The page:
There’s nothing. . .absolutely nothing. . .half so much worth doing as simply messing around in boats.
-Kenneth Cole, The Wind in the Willows
The waves rose high above us, like ever growing shadows, as we plunged down the valley towards its base. Beneath us the thundering river pulled us forward to an invariable doom. Above the sound of roaring water I could barely hear the sound of our guide’s voice yelling, “get down! get down!”
There was no turning back.
I grabbed the rope in my left hand, locking my paddle under my arm, while scrambling down as fast as I could into the bottom of the raft, slipping into the small space beside the other paddlers. Just as I was about to reach the floor, I felt the raft lurch under me and the nose rise up as the whole boat went vertical. Time itself seemed to stop, or at least slow down, as we were suspended in the air. But before the moment could be fully appreciated, another wave crashed against the now exposed bottom of our raft throwing us unmercifully into the foaming depths of the river’s mouth below.
My hand was torn from the raft’s rope before I even hit the water, but I somehow managed to still be holding onto the paddle as my body hit the surface. It felt as though a heavy-weight boxer had punched my stomach and all the air I had in me was knocked out. As my body became fully submerged I felt the paddle be savagely pulled out of my hands by the angry current, twisting my shoulder before I had a chance to let go. The force of the river continued the wrenching of my left shoulder and I felt it slip out of its socket, becoming dislocated.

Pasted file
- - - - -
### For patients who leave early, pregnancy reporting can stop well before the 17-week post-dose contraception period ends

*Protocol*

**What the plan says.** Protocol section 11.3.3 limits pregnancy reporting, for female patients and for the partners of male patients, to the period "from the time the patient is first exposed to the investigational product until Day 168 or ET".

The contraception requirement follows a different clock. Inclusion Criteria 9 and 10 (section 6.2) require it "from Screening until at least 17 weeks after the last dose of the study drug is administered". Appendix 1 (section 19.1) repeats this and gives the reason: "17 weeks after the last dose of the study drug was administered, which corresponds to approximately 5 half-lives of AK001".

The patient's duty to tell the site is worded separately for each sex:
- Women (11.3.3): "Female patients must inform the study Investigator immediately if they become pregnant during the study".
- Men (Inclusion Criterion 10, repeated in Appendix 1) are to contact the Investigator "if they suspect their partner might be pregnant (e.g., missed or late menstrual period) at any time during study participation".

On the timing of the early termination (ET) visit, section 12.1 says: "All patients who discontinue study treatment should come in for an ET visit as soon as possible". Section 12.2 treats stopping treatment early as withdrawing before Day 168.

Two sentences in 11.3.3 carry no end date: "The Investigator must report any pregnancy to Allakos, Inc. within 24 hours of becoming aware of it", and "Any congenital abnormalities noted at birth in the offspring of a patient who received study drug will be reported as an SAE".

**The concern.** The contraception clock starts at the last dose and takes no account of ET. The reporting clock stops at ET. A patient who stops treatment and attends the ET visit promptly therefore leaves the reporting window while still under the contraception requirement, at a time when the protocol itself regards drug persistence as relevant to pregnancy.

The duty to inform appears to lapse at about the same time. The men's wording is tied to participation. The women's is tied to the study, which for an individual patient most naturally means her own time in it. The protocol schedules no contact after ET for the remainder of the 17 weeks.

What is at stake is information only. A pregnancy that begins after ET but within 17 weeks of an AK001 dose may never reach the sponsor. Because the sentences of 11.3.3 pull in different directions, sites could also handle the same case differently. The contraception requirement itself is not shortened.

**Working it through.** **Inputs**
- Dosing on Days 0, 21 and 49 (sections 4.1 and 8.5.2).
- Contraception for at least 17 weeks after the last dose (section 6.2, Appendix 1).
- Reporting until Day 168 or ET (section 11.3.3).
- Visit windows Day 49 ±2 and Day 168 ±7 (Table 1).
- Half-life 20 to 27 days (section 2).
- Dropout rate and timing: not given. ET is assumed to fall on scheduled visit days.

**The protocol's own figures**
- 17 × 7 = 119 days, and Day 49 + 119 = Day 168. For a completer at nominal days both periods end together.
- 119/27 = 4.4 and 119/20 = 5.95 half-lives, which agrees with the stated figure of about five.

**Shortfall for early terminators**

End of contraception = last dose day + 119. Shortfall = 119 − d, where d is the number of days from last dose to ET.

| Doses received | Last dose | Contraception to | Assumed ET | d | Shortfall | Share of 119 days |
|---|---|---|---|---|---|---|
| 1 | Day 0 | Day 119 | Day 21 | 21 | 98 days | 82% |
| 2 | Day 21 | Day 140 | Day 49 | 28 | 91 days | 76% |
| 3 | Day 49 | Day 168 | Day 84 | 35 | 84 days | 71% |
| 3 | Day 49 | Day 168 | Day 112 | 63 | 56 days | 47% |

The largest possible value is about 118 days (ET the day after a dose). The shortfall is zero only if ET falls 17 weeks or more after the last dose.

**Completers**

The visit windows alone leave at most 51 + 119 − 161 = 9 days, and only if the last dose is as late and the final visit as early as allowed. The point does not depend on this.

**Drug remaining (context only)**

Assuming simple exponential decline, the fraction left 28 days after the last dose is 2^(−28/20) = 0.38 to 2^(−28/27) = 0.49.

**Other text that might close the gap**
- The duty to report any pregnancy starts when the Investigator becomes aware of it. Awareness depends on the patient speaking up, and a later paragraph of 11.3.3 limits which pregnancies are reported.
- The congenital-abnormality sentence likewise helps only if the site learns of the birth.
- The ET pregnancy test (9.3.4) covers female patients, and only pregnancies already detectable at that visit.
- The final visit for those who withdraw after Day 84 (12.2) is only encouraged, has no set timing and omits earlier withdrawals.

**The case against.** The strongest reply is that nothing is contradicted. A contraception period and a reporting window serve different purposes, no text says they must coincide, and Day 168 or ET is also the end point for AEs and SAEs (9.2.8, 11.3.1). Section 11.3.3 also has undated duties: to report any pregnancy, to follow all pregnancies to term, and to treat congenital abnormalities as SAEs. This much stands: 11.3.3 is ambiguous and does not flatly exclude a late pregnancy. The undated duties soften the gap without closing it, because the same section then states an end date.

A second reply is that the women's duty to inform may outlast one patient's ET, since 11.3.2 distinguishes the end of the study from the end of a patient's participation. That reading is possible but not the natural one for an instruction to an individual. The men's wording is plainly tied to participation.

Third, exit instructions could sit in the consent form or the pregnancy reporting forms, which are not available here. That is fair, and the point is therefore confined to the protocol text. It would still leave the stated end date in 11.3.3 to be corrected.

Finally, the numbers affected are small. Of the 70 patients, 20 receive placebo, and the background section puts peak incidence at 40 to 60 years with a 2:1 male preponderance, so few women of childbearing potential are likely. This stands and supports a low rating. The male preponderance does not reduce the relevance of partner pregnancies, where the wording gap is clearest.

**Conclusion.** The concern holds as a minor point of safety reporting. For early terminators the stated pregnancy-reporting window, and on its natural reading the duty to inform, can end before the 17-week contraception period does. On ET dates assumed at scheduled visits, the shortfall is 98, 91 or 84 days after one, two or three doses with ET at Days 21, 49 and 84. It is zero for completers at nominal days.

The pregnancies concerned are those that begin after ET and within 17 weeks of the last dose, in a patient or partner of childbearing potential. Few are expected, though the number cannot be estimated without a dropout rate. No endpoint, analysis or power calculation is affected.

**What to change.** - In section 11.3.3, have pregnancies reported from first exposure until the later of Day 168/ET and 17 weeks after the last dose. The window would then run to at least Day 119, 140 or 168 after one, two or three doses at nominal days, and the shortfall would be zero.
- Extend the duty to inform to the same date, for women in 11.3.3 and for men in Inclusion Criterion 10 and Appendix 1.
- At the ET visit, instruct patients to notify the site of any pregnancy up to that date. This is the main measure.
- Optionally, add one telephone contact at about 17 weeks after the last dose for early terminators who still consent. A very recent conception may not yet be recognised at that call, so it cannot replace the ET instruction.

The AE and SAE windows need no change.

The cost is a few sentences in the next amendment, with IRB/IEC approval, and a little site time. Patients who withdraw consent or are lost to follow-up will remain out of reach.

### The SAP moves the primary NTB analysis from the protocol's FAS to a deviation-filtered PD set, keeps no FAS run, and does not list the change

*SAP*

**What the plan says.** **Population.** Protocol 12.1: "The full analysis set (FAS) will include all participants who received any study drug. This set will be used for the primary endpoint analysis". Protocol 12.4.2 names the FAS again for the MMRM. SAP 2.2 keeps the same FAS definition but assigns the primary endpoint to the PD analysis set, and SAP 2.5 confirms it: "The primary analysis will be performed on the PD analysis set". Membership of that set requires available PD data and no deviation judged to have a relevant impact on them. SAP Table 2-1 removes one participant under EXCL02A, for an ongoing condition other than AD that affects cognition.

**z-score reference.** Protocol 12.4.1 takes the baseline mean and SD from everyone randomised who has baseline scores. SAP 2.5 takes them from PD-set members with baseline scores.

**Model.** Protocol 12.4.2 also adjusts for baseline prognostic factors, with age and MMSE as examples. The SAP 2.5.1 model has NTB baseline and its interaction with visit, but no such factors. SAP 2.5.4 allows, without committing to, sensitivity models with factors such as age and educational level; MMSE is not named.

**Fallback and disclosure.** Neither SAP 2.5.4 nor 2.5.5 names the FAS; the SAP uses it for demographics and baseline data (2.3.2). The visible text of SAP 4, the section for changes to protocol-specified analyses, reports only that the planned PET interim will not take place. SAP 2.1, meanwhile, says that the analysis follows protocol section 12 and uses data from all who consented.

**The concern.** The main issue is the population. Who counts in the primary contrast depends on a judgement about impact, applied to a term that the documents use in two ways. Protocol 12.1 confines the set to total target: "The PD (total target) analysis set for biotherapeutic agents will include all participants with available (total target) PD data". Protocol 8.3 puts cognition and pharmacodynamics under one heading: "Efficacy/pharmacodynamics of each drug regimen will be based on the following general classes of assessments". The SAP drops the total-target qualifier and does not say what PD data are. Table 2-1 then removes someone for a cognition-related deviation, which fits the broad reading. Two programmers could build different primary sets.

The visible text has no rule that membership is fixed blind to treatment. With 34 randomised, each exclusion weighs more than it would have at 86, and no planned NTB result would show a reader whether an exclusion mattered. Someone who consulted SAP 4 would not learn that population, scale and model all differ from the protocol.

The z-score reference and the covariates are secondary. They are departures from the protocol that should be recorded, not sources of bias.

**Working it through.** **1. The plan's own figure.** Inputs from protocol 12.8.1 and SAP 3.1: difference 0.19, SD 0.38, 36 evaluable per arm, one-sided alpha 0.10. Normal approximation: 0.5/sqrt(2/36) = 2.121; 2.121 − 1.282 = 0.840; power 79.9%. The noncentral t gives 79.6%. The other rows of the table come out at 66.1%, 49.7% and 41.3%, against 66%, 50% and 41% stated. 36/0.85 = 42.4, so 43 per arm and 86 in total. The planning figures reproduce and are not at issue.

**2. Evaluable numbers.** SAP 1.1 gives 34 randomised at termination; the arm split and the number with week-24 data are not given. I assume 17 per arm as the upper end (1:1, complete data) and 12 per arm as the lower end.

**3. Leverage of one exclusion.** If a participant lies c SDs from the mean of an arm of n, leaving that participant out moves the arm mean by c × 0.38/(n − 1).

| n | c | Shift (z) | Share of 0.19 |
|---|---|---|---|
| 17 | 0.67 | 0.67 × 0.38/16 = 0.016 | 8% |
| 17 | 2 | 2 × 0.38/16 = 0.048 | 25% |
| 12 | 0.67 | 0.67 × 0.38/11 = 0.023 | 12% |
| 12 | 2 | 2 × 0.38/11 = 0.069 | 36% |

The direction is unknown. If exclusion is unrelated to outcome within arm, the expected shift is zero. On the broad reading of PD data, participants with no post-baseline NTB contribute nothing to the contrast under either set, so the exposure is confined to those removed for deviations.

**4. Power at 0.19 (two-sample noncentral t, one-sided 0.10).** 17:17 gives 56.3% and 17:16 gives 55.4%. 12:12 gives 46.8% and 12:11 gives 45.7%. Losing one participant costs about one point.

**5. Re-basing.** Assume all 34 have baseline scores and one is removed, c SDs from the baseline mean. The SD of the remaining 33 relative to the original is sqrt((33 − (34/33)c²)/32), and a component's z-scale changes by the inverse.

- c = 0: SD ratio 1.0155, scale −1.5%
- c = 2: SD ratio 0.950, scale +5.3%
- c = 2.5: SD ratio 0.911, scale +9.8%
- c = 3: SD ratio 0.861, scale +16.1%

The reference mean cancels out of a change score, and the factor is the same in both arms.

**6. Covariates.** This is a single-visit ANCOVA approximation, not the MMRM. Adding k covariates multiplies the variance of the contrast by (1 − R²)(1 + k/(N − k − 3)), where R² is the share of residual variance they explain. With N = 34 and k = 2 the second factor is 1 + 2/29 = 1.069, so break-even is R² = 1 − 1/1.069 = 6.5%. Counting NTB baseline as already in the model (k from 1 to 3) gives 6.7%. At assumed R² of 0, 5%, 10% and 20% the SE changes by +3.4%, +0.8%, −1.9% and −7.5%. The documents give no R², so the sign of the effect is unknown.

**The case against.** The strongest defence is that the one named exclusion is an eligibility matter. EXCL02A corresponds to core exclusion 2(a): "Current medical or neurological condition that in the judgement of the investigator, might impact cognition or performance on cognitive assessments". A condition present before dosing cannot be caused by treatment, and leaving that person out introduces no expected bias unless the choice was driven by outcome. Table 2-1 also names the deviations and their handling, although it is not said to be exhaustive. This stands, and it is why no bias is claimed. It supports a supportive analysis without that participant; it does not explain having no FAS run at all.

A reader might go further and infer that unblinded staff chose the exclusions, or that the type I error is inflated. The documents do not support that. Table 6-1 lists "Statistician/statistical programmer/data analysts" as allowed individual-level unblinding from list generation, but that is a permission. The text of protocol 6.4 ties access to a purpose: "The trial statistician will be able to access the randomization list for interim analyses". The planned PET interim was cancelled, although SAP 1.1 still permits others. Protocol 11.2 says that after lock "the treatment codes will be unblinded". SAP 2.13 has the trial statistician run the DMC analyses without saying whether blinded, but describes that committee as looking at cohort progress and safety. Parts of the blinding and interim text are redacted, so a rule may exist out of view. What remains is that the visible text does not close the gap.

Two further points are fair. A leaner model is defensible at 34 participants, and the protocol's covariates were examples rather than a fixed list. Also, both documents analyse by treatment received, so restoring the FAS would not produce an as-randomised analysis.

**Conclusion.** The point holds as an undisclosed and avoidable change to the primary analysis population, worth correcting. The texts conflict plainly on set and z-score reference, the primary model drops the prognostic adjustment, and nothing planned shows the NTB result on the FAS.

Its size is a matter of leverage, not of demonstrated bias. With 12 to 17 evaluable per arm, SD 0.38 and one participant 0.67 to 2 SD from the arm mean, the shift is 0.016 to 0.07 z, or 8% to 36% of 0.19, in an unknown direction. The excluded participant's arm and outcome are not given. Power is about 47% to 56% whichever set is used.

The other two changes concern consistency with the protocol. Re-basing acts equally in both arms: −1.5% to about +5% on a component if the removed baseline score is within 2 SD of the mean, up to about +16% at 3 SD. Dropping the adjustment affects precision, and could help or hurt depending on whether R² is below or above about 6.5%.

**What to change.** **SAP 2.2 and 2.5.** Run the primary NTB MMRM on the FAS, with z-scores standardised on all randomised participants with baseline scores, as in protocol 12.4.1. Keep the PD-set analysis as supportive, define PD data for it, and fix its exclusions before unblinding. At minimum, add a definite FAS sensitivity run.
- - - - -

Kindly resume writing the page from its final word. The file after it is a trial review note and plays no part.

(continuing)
All I wanted to do was scream as my body was thrown head over heels under the water, getting tossed around like a rag-doll. I tried to pull my body into a ball so as to reduce the chance of hitting the boulders beneath me, but the river was too strong and I couldn’t bring my left arm in as it was still out of place. I had lost all sense of direction and had no idea which was up or down and although I’d been under only for a few seconds I had already run out whatever air I had. The only thought going through my head now was “I wonder how much oxygen I could get out of gulping down a mouthful of water.”
The life-vest, clipped firmly around my body, began to tug in a direction which I concluded must be ‘up.’ With all the strength I could muster, I began to kick as hard as could in that direction, hoping to break the surface, with my left arm dangling behind. My head popped out and for a brief moment I could see the large waves dancing around me. I tried to gasp for as much as air as possible, but before I had the chance my head was forced under again as a large wave crashed down directly on top of me and I felt my body twist again as I was pressed further and further down.
I was spinning again in circles, completely disoriented. The little air I had been able to gulp down helped, and my mind cleared enough to cringe and panic again as I thought about the rocks I was most likely to be presently hitting. I knew enough to know that I was going deeper and deeper which was not good. Once again I was running out of air when I sensed a new current flow pushing on my back. Suddenly my body got pushed violently upwards again by the current which at the same time rammed my shoulder back into place. The pain decreased significantly and I thrust out with as much effort as possible and began swimming upwards, following both the river’s pull and the life-vest’s tugging.
Finally, after what seemed an eternity, my head burst out through the water’s surface and I gasped for air, sucking in as much as I possibly could. The waves continued to beat against me, but with much less ferocity, as though I had gone through their trials and passed – even if just barely. Before I could even get a second or third breath, a safety kayak appeared next to me, offering me to grab on. I grasped the two handles on the front and swung my legs around the small kayak’s body, as though I was hanging from the limb of a tree. The kayaker began to paddle and within a few minutes we were once again in calm waters. He brought me next to the raft, which had been righted by the guide, and I swam over.